Wednesday, 9 May 2012

Lambs and frogs

I turn left at the bottom of the road, along Pilgrims Way West, towards Twitton. It was a quick decision to venture out between rain bursts, and I soon realise I’m not sensibly dressed; the trainers that have lain unused since I gave up my gym membership were never designed for the gloopy mud along the footpath.

Just past the bend in the road I climb up a bank and through a small gap in the hedge. Normally when we take this route, it’s a short cut to the Rising Sun pub, but today I head straight on into the field, walking in the footprints of others. I’m struck by the bright greenness and realise that the long thin leaves of the plants in this field are the same as those on the windowsill at home. There, I have just sixteen small sweetcorn, in orange plastic pots waiting to be planted out at the allotment; here there are hundreds and hundreds stretching out to the distance.

The distant drone of the motorway reminds me of people and work, but there’s nobody around me as I turn along the path and soon the sound of the cars is covered by birdsong. A blue tit rises up from the hawthorn hedge and ahead of me a black-tailed sheep moves slowly away, swinging its wide woollen hips, almost sauntering.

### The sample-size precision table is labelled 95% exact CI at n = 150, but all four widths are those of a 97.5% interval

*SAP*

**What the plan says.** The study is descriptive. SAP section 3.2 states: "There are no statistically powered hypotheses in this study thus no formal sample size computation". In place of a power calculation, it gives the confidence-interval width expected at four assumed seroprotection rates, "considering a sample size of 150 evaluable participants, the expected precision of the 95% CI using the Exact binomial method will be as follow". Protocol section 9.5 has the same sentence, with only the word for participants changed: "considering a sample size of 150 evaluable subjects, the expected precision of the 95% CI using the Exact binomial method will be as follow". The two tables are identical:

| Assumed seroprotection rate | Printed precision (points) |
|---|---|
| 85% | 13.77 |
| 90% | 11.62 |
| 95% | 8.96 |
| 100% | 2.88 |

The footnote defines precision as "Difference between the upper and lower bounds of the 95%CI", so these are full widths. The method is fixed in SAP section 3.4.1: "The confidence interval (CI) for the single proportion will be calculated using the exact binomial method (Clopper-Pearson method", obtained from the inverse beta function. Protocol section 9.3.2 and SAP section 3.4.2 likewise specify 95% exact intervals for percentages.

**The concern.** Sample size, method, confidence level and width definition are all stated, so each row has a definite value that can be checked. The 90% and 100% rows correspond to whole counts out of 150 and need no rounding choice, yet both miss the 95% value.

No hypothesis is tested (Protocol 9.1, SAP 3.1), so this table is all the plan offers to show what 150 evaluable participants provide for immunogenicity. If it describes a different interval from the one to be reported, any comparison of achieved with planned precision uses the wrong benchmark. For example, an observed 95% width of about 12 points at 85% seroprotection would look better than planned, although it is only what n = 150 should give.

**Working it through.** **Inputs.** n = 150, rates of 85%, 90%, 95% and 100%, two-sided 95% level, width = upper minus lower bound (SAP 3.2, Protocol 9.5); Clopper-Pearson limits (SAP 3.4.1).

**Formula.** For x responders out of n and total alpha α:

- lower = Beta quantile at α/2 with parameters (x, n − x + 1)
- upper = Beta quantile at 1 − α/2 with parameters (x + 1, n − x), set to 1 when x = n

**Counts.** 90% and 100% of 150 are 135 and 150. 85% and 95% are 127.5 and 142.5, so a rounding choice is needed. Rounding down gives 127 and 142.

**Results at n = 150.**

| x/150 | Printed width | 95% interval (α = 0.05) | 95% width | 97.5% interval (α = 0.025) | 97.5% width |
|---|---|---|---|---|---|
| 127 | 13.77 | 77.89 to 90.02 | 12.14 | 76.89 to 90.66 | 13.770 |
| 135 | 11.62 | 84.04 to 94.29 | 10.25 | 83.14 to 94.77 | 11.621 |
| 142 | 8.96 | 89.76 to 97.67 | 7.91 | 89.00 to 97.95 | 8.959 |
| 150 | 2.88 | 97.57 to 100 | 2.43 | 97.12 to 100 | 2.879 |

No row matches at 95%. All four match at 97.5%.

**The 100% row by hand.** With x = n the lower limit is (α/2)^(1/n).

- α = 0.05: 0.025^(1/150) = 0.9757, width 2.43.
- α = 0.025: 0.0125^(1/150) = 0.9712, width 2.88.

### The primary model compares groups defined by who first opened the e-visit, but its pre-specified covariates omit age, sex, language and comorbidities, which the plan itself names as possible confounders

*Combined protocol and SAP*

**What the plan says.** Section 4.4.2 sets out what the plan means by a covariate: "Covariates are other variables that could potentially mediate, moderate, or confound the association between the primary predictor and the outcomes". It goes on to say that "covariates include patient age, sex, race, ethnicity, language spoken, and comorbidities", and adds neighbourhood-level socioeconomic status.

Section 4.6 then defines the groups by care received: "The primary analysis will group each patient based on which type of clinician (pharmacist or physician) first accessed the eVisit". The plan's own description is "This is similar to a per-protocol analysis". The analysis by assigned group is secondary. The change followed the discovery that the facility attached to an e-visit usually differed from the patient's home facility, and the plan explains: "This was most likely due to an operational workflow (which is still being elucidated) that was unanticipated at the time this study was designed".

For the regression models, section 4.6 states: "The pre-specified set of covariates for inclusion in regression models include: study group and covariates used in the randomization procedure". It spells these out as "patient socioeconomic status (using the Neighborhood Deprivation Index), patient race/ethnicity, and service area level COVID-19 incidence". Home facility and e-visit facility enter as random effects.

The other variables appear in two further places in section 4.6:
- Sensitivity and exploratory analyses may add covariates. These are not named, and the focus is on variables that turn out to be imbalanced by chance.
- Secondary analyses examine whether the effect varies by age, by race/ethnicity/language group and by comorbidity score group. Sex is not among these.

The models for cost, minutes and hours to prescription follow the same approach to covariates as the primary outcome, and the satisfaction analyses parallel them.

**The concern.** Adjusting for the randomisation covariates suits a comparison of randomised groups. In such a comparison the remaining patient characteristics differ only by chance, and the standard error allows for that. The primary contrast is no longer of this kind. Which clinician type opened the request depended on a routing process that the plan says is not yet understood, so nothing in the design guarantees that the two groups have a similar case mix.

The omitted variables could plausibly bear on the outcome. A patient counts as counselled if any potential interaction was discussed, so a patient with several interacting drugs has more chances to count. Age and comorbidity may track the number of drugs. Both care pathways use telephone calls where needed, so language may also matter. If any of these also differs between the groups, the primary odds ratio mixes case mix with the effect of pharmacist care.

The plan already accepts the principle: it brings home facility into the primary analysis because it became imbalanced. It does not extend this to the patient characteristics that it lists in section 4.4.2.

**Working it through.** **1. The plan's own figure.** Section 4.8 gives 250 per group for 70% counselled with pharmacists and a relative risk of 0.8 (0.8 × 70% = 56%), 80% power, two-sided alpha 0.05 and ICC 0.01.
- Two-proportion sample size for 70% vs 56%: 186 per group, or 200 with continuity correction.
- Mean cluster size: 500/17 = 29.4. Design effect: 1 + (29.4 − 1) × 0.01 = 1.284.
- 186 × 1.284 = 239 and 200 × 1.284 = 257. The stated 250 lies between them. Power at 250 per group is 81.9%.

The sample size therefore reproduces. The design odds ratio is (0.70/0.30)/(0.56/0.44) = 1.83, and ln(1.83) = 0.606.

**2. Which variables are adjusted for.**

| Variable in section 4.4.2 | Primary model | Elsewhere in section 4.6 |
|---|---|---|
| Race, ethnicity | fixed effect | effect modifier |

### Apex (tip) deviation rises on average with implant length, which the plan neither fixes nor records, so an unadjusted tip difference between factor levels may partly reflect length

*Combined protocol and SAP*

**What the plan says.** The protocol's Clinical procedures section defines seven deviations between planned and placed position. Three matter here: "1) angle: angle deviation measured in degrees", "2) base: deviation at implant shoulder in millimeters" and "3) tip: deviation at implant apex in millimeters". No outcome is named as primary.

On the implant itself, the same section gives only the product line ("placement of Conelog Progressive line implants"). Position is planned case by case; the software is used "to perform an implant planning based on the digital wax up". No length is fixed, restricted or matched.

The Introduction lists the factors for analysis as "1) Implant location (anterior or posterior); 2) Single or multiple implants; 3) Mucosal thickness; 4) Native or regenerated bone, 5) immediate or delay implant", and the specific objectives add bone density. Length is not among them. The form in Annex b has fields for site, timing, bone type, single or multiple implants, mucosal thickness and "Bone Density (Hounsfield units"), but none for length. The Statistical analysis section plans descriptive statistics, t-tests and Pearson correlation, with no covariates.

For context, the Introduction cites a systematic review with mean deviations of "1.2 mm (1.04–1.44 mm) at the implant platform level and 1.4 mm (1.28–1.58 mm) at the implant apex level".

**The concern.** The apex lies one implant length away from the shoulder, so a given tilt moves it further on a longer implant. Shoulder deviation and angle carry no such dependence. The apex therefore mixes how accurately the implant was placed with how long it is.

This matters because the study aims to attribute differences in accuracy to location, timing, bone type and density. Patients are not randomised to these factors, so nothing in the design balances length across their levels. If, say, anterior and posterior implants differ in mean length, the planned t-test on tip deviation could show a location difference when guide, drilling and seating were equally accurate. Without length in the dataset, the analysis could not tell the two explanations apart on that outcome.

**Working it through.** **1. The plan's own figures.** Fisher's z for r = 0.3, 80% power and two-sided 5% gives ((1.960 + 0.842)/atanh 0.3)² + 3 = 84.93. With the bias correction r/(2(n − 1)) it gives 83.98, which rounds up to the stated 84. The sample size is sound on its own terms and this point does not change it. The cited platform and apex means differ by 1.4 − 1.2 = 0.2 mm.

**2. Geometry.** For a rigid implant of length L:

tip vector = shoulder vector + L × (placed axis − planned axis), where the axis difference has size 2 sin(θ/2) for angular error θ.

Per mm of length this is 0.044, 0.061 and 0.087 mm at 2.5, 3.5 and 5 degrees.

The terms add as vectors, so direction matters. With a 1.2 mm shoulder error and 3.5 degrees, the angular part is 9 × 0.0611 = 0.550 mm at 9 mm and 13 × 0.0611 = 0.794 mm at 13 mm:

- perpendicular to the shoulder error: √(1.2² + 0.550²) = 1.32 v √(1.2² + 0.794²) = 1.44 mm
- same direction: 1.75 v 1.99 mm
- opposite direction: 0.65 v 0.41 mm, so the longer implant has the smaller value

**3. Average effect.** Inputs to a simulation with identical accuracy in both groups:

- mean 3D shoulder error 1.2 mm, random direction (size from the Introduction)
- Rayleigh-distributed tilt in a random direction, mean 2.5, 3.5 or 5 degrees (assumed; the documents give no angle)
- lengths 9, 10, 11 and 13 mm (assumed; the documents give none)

I stop and stand for a while, not thinking, not even really looking until I see three small lambs running towards me; perhaps they’re curious about the still, silent, woman. They have nothing to fear, but as I turn to look at them and try to call them closer, their courage fails and they run, jump and trip away.

I wish I didn’t know so well that moment when confidence turns to doubt, when the urge to be part of something is obliterated by a stronger urge to turn and run.

The last few days have been filled with so much; time spent with friends, exploring new sights, revisiting old haunts. We’ve walked for miles, talked for hours, shared experiences and stories, and built memories to savour. After almost a week together, there’s a shared language; the jokes don’t need explaining and they get funnier with every repetition.

Last night, as we leaned forward to share our food in a small Soho restaurant, it felt like the sort of wedding reception where one table has all the fun while the other guests look on enviously. As the laughter and the chatter got louder and louder, it felt, just for once, that I’d been chosen to sit at that table. But then, as I sat there, watching my friends, I was suddenly worried that they’d realise I was an imposter, that they’d guess I’d managed to gate-crash the party by pretending to be someone else. I didn’t want the evening to end, and I didn’t want to be the one who ended it, but for a short while, the harder I tried to join in and the more they welcomed my every contribution, the more separate I felt.

And then this morning, when I should have joined them again for another day in London, I let the aches and pains of yesterday’s walking become an excuse for staying at home. I let my courage fail me.

I carry on walking, trying not to slip on the mud, past the rough grassy patch where there’s a group of brown rabbits. They don’t seem bothered by my unexpected appearance, they don’t turn and run, they barely glance my way.